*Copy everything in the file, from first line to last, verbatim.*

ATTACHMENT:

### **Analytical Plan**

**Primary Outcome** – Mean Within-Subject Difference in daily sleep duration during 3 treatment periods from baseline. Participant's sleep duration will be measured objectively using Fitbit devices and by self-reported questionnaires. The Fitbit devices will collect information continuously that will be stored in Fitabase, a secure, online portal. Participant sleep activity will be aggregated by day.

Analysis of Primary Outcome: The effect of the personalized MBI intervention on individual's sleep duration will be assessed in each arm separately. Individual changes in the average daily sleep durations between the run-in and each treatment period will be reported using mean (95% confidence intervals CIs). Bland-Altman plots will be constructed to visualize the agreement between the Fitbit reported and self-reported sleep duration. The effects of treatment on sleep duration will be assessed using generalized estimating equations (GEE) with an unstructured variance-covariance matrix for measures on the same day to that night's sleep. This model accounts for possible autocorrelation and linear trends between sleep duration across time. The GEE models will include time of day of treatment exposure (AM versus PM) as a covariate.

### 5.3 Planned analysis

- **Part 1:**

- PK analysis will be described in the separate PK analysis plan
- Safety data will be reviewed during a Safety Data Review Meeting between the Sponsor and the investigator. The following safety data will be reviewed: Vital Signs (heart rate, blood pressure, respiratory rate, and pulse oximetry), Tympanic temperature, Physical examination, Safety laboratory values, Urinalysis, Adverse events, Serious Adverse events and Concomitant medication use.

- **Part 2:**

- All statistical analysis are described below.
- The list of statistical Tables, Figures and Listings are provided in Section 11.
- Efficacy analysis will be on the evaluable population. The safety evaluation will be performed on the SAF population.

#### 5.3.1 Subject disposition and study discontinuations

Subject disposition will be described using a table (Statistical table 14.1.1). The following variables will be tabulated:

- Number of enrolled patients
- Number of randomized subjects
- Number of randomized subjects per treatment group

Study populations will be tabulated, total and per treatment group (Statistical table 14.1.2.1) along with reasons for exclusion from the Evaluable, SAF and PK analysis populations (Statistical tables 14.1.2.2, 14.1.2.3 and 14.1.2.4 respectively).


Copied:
### **Analytical Plan**

**Primary Outcome** – Mean Within-Subject Difference in daily sleep duration during 3 treatment periods from baseline. Participant's sleep duration will be measured objectively using Fitbit devices and by self-reported questionnaires. The Fitbit devices will collect information continuously that will be stored in Fitabase, a secure, online portal. Participant sleep activity will be aggregated by day.

Analysis of Primary Outcome: The effect of the personalized MBI intervention on individual's sleep duration will be assessed in each arm separately. Individual changes in the average daily sleep durations between the run-in and each treatment period will be reported using mean (95% confidence intervals CIs). Bland-Altman plots will be constructed to visualize the agreement between the Fitbit reported and self-reported sleep duration. The effects of treatment on sleep duration will be assessed using generalized estimating equations (GEE) with an unstructured variance-covariance matrix for measures on the same day to that night's sleep. This model accounts for possible autocorrelation and linear trends between sleep duration across time. The GEE models will include time of day of treatment exposure (AM versus PM) as a covariate.

### 5.3 Planned analysis

- **Part 1:**

- PK analysis will be described in the separate PK analysis plan
- Safety data will be reviewed during a Safety Data Review Meeting between the Sponsor and the investigator. The following safety data will be reviewed: Vital Signs (heart rate, blood pressure, respiratory rate, and pulse oximetry), Tympanic temperature, Physical examination, Safety laboratory values, Urinalysis, Adverse events, Serious Adverse events and Concomitant medication use.

- **Part 2:**

- All statistical analysis are described below.
- The list of statistical Tables, Figures and Listings are provided in Section 11.
- Efficacy analysis will be on the evaluable population. The safety evaluation will be performed on the SAF population.

#### 5.3.1 Subject disposition and study discontinuations

Subject disposition will be described using a table (Statistical table 14.1.1). The following variables will be tabulated:

- Number of enrolled patients
- Number of randomized subjects
- Number of randomized subjects per treatment group

Study populations will be tabulated, total and per treatment group (Statistical table 14.1.2.1) along with reasons for exclusion from the Evaluable, SAF and PK analysis populations (Statistical tables 14.1.2.2, 14.1.2.3 and 14.1.2.4 respectively).